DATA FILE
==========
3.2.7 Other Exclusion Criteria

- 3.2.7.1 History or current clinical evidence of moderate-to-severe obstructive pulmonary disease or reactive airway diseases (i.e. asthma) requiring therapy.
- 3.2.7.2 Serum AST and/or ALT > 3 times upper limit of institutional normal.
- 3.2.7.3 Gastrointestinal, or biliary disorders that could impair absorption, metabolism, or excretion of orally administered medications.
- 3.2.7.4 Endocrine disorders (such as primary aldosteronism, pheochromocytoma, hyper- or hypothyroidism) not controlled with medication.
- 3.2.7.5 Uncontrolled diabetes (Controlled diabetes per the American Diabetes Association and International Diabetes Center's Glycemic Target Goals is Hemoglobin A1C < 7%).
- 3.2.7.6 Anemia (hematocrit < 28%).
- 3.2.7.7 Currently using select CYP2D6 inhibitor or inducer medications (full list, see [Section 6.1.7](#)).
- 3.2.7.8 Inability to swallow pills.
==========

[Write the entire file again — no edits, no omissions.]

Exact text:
3.2.7 Other Exclusion Criteria

- 3.2.7.1 History or current clinical evidence of moderate-to-severe obstructive pulmonary disease or reactive airway diseases (i.e. asthma) requiring therapy.
- 3.2.7.2 Serum AST and/or ALT > 3 times upper limit of institutional normal.
- 3.2.7.3 Gastrointestinal, or biliary disorders that could impair absorption, metabolism, or excretion of orally administered medications.
- 3.2.7.4 Endocrine disorders (such as primary aldosteronism, pheochromocytoma, hyper- or hypothyroidism) not controlled with medication.
- 3.2.7.5 Uncontrolled diabetes (Controlled diabetes per the American Diabetes Association and International Diabetes Center's Glycemic Target Goals is Hemoglobin A1C < 7%).
- 3.2.7.6 Anemia (hematocrit < 28%).
- 3.2.7.7 Currently using select CYP2D6 inhibitor or inducer medications (full list, see [Section 6.1.7](#)).
- 3.2.7.8 Inability to swallow pills.